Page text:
• Ford Truck Mania was released exclusively for the original PlayStation in 2003. While it isn't unheard of for a third-party game to be a console exclusive, what makes Ford Truck Mania so interesting is that by the time it was released, the PlayStation 2 has been around for three years.
  • Gears of War was exclusive to Microsoft Studios's Xbox systems even before they bought the rights to the franchise. Thought funnily enough, it was later revealed that series developer Epic Games did build a version of the first Gears of War for the PlayStation 3 internally as an Unreal engine test. An almost fully functional version, just lacking optimization, no less. So PS3 port of Gears technically did exist, they only didn't release it.
  • Several of Hallmark Card's apps, especially the e-books for their Interactive Story Buddy toys, are iOS only as well, to the annoyance of Android-device-owning parents.
  • Certain Kairosoft games are Android-only.
  • The King of Fighters XIV is a console exclusive for PlayStation 4, while both past and future entries are mutliplatform.
  • While The Legend of Heroes: Trails in the Sky - First & Second Chapter had a release for both PC and Playstation Portable note , Trails in the Sky - The 3rd had its English release only for PC as XSeed didn't had enough time to port it to PSP.
  • The main developer of PC game Mega Man Maker WreckingPrograms listed "mobile or console versions" among the "Deconfirmed Features". That means fans are never to request ports for consoles or for mobile phones.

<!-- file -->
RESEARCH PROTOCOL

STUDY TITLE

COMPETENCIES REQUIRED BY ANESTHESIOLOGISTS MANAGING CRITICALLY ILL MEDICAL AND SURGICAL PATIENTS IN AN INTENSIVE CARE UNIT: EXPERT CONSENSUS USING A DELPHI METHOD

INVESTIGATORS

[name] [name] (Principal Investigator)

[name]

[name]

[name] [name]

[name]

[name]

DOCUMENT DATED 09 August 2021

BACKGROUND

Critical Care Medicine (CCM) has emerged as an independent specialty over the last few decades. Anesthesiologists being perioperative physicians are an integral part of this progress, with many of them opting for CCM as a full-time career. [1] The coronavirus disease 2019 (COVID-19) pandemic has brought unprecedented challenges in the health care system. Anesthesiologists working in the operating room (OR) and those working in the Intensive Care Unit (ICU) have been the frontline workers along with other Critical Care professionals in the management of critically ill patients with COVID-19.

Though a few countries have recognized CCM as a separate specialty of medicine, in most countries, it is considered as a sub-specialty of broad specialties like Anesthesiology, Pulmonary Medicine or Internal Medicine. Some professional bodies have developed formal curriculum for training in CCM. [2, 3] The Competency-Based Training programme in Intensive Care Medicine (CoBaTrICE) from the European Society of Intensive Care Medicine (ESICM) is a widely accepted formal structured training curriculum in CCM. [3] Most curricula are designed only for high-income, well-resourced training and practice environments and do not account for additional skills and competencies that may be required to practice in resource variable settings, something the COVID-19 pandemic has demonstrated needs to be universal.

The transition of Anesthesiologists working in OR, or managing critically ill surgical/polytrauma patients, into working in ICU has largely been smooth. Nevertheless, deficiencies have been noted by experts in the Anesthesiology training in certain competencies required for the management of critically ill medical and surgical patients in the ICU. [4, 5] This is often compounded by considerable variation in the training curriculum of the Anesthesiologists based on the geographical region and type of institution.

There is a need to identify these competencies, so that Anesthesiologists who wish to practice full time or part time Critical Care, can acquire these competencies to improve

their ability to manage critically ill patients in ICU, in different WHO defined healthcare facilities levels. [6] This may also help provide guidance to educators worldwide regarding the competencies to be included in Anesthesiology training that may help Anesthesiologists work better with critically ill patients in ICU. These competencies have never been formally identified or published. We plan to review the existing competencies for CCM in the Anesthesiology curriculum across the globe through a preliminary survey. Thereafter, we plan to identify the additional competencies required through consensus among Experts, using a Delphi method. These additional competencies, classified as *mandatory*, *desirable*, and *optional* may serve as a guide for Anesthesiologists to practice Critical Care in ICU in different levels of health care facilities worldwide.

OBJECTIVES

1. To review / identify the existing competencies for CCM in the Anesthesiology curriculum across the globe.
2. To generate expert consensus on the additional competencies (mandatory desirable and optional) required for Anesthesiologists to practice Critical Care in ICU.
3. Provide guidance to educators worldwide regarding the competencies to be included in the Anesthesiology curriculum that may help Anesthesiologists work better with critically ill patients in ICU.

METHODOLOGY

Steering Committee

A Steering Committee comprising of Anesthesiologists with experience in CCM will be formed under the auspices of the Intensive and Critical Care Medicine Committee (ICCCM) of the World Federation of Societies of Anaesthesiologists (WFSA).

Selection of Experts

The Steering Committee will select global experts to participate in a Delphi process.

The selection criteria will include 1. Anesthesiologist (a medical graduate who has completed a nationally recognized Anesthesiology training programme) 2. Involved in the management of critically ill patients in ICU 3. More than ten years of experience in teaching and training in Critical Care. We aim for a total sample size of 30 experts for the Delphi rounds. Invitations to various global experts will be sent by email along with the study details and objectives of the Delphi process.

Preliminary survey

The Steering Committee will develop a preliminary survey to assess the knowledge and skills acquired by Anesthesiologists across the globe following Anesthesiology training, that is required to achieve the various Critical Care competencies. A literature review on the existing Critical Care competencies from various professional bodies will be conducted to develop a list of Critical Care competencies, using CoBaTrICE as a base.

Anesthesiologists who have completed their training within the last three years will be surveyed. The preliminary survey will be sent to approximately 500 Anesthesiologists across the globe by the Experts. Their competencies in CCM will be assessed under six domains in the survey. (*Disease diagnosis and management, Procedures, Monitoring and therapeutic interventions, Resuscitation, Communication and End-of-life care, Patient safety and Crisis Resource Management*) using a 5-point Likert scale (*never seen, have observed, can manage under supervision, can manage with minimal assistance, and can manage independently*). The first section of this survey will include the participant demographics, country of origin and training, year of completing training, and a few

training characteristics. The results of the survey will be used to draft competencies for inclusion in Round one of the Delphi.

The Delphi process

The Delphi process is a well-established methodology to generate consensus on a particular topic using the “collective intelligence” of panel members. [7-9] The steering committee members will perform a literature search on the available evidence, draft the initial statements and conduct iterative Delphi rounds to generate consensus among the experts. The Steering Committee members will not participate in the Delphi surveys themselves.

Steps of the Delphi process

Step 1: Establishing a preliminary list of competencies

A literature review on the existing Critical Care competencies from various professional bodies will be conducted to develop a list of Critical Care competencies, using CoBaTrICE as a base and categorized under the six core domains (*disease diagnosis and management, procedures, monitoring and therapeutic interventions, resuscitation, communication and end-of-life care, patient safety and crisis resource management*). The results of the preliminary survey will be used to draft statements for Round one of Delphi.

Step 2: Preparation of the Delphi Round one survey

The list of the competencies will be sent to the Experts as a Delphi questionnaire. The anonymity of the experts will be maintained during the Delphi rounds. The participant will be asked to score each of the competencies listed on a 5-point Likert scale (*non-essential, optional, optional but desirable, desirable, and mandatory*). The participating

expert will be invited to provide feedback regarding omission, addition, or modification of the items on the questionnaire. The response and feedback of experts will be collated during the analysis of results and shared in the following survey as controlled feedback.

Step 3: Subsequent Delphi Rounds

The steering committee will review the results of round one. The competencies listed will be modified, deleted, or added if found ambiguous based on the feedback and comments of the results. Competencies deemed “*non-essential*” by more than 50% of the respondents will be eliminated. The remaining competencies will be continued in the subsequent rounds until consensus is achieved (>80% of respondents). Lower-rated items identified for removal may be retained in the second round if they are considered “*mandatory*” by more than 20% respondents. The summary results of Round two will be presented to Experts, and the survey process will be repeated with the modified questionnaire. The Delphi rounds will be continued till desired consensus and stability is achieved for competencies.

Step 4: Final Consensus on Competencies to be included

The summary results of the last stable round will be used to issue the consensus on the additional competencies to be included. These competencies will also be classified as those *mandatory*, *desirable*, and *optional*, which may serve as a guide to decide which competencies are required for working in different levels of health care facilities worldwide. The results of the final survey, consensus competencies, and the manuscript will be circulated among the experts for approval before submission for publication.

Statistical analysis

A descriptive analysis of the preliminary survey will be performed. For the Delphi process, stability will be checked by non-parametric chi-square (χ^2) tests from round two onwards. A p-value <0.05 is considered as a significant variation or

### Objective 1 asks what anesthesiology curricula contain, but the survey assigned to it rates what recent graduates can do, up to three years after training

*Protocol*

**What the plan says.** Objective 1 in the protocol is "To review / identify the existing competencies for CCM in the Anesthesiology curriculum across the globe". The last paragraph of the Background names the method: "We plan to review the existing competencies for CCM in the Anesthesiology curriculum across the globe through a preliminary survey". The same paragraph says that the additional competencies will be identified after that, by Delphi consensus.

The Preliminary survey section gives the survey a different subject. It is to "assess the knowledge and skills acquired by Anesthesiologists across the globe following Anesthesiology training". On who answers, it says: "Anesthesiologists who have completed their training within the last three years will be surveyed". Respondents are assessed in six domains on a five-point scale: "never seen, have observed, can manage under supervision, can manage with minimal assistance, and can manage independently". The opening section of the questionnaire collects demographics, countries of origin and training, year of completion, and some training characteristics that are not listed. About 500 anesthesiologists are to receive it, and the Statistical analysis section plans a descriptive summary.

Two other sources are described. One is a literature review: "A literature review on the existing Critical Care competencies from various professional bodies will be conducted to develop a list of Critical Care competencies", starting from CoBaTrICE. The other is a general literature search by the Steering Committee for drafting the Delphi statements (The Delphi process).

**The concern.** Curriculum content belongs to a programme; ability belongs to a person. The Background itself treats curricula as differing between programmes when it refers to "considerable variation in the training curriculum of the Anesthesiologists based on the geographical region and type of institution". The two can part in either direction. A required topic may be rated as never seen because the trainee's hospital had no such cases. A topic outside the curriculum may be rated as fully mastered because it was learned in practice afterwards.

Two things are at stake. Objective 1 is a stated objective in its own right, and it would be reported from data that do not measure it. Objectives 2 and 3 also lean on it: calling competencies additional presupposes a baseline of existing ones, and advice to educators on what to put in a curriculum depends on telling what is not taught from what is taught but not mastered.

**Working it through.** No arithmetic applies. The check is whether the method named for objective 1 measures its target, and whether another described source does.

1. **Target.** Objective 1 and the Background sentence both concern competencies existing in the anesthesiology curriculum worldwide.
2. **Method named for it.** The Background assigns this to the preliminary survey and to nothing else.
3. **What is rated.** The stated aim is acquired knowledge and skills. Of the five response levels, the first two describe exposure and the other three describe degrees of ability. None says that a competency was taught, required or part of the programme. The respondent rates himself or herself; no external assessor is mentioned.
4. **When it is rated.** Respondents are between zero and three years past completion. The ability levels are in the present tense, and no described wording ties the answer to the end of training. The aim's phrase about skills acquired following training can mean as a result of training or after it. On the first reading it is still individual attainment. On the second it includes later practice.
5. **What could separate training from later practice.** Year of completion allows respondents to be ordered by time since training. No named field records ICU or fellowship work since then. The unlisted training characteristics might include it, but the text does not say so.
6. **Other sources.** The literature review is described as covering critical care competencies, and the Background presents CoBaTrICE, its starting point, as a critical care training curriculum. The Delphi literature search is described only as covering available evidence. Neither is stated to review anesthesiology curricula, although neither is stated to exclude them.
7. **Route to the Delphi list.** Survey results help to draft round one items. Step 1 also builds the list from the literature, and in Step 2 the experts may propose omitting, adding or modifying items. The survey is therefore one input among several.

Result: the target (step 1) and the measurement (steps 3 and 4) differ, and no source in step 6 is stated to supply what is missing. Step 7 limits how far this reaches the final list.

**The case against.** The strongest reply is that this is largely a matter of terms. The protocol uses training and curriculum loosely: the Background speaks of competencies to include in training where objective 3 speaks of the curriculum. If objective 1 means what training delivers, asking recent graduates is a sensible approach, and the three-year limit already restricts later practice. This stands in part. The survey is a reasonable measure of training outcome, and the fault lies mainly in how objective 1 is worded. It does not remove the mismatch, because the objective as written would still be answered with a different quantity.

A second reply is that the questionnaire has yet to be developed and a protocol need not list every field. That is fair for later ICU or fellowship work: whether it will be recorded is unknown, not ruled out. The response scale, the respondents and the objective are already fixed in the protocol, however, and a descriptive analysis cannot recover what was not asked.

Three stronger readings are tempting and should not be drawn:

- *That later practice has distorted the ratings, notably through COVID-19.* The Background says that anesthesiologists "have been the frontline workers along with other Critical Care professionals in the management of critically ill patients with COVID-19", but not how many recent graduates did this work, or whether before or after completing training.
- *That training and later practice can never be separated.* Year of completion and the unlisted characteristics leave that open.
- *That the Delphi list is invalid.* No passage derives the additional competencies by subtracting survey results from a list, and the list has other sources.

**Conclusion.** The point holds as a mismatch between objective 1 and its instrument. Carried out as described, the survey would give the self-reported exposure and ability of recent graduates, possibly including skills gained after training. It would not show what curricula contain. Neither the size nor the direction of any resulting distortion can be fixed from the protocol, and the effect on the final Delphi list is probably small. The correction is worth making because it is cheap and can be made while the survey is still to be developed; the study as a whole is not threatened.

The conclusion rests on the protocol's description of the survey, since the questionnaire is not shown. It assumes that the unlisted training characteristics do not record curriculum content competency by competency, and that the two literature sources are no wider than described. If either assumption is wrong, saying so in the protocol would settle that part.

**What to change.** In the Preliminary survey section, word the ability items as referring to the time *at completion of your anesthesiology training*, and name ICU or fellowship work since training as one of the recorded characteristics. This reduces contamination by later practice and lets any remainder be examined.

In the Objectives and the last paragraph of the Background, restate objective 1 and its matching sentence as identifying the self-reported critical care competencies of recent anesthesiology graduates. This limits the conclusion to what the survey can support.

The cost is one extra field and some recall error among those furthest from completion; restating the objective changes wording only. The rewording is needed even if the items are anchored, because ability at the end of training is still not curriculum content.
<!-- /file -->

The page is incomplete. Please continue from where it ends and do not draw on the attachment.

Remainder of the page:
• Metal Gear Solid 4 only saw release on the PlayStation 3, due to Kojima wanting to make full use of the Blu-ray format's storage space. At the time of its release 50 gigabytes of data was unheard of for a game, in contrast to most titles eating up six or eight. As of this writing, it's the only mainline MGS title that was never ported to any other platform, as MGS2, 3 and Peace Walker were eventually released to the Xbox 360 alongside the PS3 via the HD Collection and MGSV was developed as a multiplatform game from the get-go. While Kojima would go on to state that he would be willing to port MGS4 to other consoles if they supported the Blu-ray format (which both the PS4 and Xbox One did), he would leave Konami shortly after the completion of MGSV, leaving MGS4 stuck in PS3-only limbo.
  • Nintendo once licensed out their characters to Philips as part of a failed deal to create a CD add-on, with Hotel Mario and The Legend Of Zelda C Di Games being Philips CD-i-exclusives.
  • While Onimusha is primarily a PlayStation franchise, the original game Onimusha: Warlords also received an Xbox port under the name Genma Onimusha, which featured a plethora of new content, including new costumes, increased difficulty, green souls which increase attack power, and new areas. Due to the 2019 remaster of the game not containing the content from this version, the Xbox (or the Xbox 360 through backwards compatibility) is still the only way to experience this version of the game.
  • None of SEGA's Performai games (maimai, CHUNITHM, and O.N.G.E.K.I.) are available on home platforms, as a curse of being arcade games that use specialized controllers.